"School's Out" Book Review
Written by Gabino Iglesias
Published by Amazon Digital Services
Written by Brian Keene
2017, 60 pages, Fiction
Released on September 1st, 2017
If you’re a hardcore Brian Keene fan, you and I know you don’t need to read this review to run outta here and buy his latest, School’s Out. If, on the other hand, you’re unfamiliar with his work or on the fence about reading more from him, especially a novella that is for all ages (which means it’s kind of a YA title), then listen up. Here’s the thing: I kind of expected to not like this as much as some of my Keene favorites. A book based on an idea his son gave him while the author was dropping him off at school sounds like a cute thing, a really cool project, but not exactly something that would make you scream, “Damn, this is exactly why Keene is one of the best in the business!” Well, you’d be wrong to think that. This short book has everything a Keene book is supposed to have along with an extra dose of anguish, quiet desperation, and probably one of Keene’s most unexpectedly emotional endings.
In School’s Out, we follow Alan, a kid who, like any regular 8-year-old, doesn’t particularly enjoy going to school. In his mind, staying home with his toys, comics, and videogames is a much better option. Sadly, that’s exactly what he gets to do after a fast-acting global pandemic leaves him orphaned. With his father’s corpse rotting away on his bed, Alan quickly adapts to living alone and being scared, sad, hungry, and lonely. There is only him and his cat left in his immediate world, and when things take a turn for the worse, he finds himself out of options and being forced to do the unthinkable: take the most dangerous trip of his life in order to try to reach his third-grade classroom.
That this is a Keene book becomes clear as soon as readers reach the end of the opening line: “Alan’s daddy and the electricity both died on the same day.” From that point forward, readers are thrown into the microcosm of Alan’s house, especially his parents’ bedroom, the living room, and the kitchen. The world this kid is forced to navigate has changed, and that reduced space is used as vehicle to paint a picture of what has gone down across the globe. Alan and his cat are forced to become survivors and the boy has to constantly adapt to the changes around him. The more dire his situation becomes, the more we feel for him. The result is a gripping, touching narrative that will grab you by the feels and spin you around the room a few times, all in less than 100 pages.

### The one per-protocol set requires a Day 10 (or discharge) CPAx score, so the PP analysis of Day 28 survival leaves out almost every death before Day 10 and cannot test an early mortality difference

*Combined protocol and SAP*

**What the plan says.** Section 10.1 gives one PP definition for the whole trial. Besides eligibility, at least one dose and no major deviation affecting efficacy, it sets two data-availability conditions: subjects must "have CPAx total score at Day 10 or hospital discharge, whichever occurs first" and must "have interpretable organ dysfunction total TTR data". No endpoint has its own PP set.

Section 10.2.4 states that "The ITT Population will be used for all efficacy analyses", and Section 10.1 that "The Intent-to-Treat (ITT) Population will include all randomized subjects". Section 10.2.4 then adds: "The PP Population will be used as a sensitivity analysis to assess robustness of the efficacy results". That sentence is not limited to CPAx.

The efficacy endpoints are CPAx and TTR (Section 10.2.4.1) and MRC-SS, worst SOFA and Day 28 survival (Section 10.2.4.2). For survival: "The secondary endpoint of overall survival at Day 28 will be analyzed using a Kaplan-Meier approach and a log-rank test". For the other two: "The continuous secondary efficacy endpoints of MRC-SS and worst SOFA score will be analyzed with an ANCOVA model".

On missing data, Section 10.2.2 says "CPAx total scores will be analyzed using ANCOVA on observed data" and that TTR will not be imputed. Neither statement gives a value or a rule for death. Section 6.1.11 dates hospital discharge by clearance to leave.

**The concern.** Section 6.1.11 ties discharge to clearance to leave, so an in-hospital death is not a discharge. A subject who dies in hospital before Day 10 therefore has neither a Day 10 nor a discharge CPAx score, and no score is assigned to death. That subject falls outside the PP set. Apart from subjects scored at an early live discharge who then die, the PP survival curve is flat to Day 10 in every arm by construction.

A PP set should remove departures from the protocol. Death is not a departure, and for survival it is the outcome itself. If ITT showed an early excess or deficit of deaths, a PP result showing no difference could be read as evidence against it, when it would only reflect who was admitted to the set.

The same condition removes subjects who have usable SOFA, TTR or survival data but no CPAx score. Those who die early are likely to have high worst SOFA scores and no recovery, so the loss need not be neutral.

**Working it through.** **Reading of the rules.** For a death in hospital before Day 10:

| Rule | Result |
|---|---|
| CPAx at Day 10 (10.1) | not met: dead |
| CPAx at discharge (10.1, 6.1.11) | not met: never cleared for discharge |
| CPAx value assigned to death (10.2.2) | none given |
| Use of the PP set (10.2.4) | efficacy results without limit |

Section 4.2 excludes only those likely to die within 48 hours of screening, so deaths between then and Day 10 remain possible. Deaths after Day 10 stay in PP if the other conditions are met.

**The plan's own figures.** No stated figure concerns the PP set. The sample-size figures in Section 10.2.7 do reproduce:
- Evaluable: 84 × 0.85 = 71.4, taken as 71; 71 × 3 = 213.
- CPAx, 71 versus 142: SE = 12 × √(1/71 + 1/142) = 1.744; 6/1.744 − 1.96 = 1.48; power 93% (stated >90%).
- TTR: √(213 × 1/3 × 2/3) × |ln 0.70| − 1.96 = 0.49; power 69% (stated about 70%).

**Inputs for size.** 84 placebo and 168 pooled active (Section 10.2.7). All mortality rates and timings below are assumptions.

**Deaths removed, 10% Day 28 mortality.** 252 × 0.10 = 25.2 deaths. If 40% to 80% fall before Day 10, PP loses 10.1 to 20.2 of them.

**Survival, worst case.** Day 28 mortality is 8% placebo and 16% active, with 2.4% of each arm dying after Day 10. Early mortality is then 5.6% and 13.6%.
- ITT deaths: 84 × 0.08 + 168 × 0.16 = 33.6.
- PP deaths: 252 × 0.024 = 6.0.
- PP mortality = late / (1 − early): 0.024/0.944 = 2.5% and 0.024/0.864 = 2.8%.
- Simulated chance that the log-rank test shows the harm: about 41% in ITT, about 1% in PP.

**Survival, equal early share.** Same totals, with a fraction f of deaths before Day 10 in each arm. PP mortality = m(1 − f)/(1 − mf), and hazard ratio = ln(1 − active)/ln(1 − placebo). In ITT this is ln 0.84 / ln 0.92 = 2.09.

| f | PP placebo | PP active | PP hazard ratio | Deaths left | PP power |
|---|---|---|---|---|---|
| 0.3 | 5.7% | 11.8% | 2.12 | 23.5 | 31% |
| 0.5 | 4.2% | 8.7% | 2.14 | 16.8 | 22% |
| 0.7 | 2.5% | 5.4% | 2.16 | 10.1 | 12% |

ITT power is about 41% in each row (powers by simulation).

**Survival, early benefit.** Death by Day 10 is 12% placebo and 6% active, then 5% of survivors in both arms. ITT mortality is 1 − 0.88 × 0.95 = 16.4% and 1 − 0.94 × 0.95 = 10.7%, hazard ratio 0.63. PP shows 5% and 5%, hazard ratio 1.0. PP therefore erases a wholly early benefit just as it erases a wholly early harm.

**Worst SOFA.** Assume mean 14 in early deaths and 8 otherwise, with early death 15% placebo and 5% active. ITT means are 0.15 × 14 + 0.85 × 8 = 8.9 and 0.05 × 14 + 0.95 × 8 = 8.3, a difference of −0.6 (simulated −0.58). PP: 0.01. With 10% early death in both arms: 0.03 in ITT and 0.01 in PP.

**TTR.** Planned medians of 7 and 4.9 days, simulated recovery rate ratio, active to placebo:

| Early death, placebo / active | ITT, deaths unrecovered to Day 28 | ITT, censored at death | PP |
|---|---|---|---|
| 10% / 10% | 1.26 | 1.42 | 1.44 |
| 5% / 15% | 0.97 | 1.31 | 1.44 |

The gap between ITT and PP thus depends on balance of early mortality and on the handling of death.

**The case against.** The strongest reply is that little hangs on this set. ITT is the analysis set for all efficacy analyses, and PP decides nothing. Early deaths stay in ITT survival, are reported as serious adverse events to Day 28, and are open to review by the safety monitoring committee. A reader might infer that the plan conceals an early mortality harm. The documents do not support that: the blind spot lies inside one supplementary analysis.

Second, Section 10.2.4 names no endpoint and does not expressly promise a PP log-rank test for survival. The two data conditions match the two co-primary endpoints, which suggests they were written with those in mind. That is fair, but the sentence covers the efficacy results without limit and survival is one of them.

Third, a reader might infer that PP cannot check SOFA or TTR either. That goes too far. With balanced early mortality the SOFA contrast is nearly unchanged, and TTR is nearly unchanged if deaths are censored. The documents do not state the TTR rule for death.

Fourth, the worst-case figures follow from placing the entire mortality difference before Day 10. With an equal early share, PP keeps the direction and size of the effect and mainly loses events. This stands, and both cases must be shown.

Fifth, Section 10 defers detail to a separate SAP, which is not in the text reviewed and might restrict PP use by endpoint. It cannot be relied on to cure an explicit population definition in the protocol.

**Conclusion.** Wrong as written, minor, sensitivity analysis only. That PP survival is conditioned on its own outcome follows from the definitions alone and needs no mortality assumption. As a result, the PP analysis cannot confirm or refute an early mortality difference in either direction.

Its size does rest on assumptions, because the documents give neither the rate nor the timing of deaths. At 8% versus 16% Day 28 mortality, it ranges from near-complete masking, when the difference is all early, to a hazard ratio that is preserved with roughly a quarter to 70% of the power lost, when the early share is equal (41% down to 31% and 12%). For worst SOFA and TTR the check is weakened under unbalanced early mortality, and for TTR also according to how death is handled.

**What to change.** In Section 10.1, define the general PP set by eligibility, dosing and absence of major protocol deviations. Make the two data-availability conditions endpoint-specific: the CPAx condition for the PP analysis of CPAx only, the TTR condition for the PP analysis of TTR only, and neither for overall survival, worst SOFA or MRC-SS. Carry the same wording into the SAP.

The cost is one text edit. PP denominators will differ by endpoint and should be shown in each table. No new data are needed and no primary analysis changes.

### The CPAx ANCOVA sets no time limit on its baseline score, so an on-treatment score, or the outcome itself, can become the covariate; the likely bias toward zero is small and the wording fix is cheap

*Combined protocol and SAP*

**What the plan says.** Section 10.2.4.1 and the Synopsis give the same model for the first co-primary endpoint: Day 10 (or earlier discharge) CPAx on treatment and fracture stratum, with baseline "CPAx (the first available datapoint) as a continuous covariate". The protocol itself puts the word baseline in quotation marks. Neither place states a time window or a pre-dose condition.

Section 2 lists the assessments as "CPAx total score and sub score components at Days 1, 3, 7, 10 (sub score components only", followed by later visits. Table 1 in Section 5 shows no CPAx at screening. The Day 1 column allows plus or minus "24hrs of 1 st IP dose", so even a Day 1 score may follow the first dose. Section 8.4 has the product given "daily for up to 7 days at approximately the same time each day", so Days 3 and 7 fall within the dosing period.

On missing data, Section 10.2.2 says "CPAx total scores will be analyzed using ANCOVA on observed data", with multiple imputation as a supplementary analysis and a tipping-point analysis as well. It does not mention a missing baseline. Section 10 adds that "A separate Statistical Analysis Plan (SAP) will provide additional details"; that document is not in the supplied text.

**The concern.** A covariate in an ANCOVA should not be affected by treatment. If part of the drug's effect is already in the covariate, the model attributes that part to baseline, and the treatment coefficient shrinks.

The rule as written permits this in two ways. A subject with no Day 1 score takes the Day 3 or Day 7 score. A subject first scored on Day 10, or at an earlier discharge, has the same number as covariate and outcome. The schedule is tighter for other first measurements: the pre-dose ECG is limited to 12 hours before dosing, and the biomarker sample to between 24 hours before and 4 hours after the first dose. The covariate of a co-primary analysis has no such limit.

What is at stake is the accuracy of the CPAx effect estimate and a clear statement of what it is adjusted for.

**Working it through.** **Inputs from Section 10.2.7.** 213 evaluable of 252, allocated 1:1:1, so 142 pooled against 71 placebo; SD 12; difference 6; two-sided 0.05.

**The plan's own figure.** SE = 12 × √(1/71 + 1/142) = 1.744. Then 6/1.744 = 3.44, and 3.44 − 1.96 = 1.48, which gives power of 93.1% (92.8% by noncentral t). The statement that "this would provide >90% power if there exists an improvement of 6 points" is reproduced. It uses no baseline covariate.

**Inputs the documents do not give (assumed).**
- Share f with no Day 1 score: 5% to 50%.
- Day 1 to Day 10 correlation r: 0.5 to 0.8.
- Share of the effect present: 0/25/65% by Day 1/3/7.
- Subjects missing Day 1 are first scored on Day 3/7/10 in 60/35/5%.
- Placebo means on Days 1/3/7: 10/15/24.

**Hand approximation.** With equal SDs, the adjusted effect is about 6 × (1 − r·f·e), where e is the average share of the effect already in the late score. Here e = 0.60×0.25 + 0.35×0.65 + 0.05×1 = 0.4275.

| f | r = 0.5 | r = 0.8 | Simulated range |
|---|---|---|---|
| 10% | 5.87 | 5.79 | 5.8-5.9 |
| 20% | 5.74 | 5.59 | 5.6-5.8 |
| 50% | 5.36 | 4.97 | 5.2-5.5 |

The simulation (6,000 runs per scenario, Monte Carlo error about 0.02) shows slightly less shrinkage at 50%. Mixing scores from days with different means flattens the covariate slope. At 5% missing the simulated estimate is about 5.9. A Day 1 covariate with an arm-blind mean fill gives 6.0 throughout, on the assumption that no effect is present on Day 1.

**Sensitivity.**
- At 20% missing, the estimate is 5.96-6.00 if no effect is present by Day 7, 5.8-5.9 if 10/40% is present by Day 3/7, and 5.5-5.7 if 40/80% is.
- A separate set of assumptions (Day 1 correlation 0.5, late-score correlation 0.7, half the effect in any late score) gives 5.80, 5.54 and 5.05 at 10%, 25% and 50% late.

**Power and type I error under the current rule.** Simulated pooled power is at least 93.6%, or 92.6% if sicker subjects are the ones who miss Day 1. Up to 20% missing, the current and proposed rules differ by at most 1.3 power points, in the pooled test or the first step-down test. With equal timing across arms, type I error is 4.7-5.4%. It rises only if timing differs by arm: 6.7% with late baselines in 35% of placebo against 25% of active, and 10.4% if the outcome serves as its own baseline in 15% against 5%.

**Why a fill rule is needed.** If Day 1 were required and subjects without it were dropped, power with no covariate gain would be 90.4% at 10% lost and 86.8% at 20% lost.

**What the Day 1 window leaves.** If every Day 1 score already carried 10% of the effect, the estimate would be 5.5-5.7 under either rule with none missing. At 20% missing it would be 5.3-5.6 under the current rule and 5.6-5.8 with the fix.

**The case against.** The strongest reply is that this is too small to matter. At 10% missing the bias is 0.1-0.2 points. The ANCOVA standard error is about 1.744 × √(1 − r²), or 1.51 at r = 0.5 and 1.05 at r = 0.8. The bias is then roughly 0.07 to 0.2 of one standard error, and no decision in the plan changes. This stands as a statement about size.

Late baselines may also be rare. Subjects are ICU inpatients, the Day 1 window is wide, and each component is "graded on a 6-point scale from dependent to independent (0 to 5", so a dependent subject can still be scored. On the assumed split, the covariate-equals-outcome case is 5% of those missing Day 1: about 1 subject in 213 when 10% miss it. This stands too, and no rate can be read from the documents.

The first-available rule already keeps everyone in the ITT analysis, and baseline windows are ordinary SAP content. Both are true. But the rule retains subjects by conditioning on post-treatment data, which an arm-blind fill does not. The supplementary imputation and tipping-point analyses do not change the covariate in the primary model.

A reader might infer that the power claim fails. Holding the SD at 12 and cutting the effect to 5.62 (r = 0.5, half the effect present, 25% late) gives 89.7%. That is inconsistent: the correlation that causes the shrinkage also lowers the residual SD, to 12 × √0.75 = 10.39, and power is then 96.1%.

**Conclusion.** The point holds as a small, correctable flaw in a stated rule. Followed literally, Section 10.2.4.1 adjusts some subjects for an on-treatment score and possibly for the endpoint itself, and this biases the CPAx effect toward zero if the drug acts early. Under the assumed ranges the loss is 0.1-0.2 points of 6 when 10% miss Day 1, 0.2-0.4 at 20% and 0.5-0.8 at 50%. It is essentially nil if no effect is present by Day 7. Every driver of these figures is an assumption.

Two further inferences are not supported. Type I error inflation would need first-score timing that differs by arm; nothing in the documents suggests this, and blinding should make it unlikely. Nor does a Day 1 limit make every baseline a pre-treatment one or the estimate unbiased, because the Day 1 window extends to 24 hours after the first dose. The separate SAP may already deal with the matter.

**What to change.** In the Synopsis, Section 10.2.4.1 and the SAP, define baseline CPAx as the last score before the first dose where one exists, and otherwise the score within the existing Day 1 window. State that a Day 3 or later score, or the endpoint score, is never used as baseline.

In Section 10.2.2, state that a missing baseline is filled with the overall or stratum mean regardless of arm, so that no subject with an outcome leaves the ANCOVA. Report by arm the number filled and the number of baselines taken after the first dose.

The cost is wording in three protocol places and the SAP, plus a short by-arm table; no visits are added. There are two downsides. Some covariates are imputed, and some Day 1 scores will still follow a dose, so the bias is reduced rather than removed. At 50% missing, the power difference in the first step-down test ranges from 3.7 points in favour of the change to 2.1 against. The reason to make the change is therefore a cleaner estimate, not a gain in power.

One of the things that has made Keene one of my favorite authors is his understanding of human nature, especially when people are thrown into horrible situations. In School’s Out, he does the same with a kid, and that makes everything from hunger and loneliness to fear of death and a corpse exploding in a room feel somehow more powerful, more important. Furthermore, jaded fuckers like me have a hard time empathizing with adults because we’ve seen what they’re capable of, but a kid whose world has quickly and violently shattered in a matter of days is the kind of character that’s impossible to ignore. Plus, the author knows how to keep desperation and fear on the plate at all times while heaping on healthy portions of shattering grief:
Standing there next to the bed, Alan started to cry again. His sobs turned into wails. He screamed for his father to come back to life, and for his mother to come home, and for God to ﬁx everything and make it all better, but none of those things happened.
Ultimately, this is exactly what I expected and something totally unexpected. School’s Out is a touching narrative that can be shared with younger audiences and a project born out of Keene’s talks with his son and written based on the youngster’s ideas, which makes it even better. However, the tension, short explosions of gore, descriptions, and superb writing are all the same you’d find in the author’s hardcore horror classics. It also has, as mentioned above, one of the most emotional endings in Keene’s oeuvre, and he, as usual, nails the landing without a glitch. School’s Out is a master class in poignant horror fiction. Go pick up a copy before the bell rings.
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